The Goldman letter reminds us that culture is everything…

Yes, yes, I know I have been banging on about corporate culture in posts over the years on this blog, but today’s NY Times Op Ed: “Why I Am Leaving Goldman Sachs” appears to re-enforce the importance of culture audits.

In short the author, a senior executive, claims top management have let the culture of Goldman go to pot in the last twelve years. He says the culture now is one of pure greed rather than of serving customers.

Pretty brutal stuff. Not surprising to most of us outsiders though. Anyone who has read a book on the financial crisis probably had that feeling too.

So why don’t more companies, including Goldman, spend time understanding the culture of their organisations?

The word “audit” may be part of the problem here. Its so dull, so compliance-focused.

Perhaps if one replaces that word with something that is not pure snake oil corporate speak at the other end of the bulls**t scale, such as “talent management”, it might be a more compelling concept.

I’m struggling to find a better word than audit right now.

The bigger problem though, is that corporate culture is not really anyone’s responsibility at senior levels in large companies.

It falls between the two stools of the CEO and the head of Human Resources, in many companies I have observed or worked with/spoken to.

Whilst the CEO and top management are responsible for the tone from the top, the HR head is largely focused on employee processes, rather than the big picture.

So whose job is it? If CEOs are too busy or shortlived, and HR too technocratic, who should take charge?

It has to be a role for the head of either corporate affairs, or sustainability/corporate responsibility in my view.

Conducting such audits, for want of a better word, is brave enough. Publishing the results will be quite another.

But it’s where the transparency agenda is headed. Smart companies can jump on board, or risk ending up like Goldman Sachs: increasingly despised to the point where politicians will make life difficult for them because it will be expedient to do so.


  1. Nadine

    Stating the obvious, but if a financial firm didnt follow a culture of greed, they would see there profits slashed. Of course, one can argue that sound ethics and transparency are worth millions as its their reputation at stake, hence a price worth paying. Problem here is that their 'clients' are equally happy with their culture of greed as it inflates their portfolios and pockets alike. So until we change the consumer….How many decades until we see a true paradigm shift? Or am I being too pessimistic?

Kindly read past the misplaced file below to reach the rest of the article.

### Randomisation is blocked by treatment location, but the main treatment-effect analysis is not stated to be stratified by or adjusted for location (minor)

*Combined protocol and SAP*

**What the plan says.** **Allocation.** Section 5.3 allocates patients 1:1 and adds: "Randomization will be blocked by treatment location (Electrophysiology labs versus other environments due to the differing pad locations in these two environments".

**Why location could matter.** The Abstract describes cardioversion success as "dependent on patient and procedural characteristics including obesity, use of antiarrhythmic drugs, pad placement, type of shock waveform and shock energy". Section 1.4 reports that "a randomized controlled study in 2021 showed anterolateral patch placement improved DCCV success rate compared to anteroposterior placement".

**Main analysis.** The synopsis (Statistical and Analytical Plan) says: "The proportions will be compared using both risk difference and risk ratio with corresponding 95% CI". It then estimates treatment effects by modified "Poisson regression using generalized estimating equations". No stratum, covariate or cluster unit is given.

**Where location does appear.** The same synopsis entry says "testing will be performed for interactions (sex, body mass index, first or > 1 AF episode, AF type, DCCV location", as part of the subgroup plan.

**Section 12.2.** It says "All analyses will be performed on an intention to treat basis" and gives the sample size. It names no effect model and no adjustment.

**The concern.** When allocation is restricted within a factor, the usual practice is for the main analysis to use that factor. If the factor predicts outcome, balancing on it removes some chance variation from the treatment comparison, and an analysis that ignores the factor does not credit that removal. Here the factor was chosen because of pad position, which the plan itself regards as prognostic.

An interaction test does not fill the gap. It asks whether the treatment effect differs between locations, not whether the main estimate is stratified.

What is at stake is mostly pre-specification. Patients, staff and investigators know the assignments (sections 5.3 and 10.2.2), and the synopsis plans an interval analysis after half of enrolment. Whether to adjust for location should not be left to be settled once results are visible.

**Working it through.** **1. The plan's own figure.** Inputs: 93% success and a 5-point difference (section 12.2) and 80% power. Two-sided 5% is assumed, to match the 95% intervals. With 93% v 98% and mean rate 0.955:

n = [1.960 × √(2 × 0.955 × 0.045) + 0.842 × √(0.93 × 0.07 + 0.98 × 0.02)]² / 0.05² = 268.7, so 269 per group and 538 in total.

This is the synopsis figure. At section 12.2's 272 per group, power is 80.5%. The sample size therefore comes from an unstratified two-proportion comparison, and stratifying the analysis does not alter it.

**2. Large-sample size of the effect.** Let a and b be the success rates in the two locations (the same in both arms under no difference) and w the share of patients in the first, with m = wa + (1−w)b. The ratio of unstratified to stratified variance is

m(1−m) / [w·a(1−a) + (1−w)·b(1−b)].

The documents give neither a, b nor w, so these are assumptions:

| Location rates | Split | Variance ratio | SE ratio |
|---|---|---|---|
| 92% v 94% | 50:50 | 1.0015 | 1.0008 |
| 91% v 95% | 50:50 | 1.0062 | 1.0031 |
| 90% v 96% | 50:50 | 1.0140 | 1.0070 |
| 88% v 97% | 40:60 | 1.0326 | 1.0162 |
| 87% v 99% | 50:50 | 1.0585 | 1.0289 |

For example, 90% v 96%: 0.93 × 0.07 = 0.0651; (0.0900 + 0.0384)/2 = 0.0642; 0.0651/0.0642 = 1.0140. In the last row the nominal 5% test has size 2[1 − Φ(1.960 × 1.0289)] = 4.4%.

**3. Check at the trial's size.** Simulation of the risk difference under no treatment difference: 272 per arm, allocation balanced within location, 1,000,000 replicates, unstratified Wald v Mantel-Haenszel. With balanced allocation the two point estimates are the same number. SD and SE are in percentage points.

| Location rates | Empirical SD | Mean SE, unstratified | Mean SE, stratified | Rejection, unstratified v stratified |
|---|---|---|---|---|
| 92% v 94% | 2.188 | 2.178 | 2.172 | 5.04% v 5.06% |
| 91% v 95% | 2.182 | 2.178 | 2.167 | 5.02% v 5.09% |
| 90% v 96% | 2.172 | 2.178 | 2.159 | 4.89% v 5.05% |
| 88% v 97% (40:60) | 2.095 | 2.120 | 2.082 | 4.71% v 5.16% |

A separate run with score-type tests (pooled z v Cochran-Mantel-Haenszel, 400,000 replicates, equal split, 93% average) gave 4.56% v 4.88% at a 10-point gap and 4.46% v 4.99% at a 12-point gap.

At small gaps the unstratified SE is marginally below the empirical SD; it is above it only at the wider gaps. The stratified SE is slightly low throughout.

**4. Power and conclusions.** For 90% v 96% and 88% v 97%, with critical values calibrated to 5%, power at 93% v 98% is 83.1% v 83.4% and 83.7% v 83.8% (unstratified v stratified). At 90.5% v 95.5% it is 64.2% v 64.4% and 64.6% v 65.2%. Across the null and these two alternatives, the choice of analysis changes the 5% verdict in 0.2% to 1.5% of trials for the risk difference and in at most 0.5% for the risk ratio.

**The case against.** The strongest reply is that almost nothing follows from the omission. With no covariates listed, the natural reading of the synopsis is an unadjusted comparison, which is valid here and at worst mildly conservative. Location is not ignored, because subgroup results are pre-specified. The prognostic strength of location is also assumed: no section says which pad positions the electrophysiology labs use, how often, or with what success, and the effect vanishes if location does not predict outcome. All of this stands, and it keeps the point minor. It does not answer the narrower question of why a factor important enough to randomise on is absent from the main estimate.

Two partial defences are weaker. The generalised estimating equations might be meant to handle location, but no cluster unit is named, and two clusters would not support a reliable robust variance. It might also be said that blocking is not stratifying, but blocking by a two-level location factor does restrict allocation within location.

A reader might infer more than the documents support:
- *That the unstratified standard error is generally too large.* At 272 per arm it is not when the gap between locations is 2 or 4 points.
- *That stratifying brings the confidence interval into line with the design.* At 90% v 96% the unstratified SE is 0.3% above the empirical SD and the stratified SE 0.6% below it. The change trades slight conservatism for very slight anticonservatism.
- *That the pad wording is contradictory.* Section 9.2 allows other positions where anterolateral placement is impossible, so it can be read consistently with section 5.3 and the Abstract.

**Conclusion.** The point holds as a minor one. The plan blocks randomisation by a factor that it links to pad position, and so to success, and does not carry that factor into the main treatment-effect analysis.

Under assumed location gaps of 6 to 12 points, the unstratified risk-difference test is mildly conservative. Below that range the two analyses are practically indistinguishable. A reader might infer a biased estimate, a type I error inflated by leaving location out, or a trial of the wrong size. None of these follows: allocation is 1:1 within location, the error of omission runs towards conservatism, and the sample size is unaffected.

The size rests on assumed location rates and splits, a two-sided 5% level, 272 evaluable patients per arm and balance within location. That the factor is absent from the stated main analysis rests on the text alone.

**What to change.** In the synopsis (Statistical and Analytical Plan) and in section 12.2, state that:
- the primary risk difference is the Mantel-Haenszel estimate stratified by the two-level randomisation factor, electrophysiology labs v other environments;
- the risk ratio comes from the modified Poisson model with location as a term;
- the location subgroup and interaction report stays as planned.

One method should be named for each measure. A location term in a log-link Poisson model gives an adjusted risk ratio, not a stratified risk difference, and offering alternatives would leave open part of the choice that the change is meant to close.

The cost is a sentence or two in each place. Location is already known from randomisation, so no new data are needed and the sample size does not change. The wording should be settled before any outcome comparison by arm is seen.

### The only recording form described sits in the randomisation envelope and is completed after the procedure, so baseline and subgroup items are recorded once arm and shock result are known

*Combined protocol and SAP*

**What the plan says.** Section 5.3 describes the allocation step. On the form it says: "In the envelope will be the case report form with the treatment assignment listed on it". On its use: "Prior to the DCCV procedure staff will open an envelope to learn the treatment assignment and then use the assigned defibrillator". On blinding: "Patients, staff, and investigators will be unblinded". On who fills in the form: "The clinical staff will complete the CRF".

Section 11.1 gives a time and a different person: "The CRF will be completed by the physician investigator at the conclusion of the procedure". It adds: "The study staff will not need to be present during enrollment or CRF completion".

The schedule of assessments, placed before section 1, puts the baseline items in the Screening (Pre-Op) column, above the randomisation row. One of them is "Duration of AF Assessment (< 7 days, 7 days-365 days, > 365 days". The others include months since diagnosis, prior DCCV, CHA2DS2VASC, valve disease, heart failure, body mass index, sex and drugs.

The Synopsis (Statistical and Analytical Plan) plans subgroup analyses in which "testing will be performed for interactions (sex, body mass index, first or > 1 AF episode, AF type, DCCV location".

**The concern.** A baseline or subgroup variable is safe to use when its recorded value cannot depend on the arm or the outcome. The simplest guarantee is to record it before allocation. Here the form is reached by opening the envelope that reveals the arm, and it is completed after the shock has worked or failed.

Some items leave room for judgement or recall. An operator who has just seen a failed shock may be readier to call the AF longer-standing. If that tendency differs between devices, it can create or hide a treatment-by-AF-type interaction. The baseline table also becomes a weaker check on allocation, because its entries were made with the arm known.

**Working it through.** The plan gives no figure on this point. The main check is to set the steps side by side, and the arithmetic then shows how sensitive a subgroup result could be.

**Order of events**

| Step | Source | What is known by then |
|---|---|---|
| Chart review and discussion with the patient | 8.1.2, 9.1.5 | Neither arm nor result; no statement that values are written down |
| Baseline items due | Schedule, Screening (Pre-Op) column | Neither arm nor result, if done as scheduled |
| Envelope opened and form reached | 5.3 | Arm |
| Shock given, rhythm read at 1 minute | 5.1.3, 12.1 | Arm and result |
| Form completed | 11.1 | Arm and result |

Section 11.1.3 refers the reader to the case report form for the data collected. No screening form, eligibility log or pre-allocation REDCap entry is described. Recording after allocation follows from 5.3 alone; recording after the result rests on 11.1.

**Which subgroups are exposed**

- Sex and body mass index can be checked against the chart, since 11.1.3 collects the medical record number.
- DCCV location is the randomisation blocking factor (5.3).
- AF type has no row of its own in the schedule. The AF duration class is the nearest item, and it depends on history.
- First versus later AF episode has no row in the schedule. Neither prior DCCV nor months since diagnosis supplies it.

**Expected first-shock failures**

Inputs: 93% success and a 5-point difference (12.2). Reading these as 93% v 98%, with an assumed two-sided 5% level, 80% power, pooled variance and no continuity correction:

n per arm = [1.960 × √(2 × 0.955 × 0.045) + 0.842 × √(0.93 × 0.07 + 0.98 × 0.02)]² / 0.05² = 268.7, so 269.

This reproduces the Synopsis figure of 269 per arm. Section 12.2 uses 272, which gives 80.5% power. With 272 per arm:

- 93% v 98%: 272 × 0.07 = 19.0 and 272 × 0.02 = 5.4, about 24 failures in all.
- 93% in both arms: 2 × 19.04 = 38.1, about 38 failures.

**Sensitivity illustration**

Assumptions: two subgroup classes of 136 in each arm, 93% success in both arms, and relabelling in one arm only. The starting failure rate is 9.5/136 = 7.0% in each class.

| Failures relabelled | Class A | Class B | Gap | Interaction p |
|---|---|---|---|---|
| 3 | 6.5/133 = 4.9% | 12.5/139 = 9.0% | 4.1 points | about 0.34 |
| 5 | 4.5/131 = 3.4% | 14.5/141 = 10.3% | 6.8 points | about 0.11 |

2. Hi Nadine,

    I'm not 100% sure I'd agree here: Great companies are founded on serving customers. When they lose sight of this, they often arrive at major problems. That's a pattern well observed over the years. Loss of vision, mission and particularly values causes ethical incidents. For a player such as Goldman, that means global consequences, eventually. Clients are happy with good advice, which does not always serve Goldman's direct interest. So the culture of greed is not in everyone's interest. If it was, perhaps both customer and bank would be happy, but the costs could be externalised onto the rest of us. That, of course, is a whole other debate…

  3. Especially in a rigorously competitive environment like Goldman, I think that without a doubt, culture will continue to transcend from the executive leadership team. It's a fundamental characteristic (positive or not) to an organization that has an entrenched hierarchy, compared to a more horizontal or matrix org, and its monetary-centered mission. Not to mention, the emphasis on promotion, rank, and seemingly, acceptance of greed. Regardless of whether this link is real or not, the fact that there is any public resonation (humour found) in this just shows this resignation letter did not come out of nowhere.

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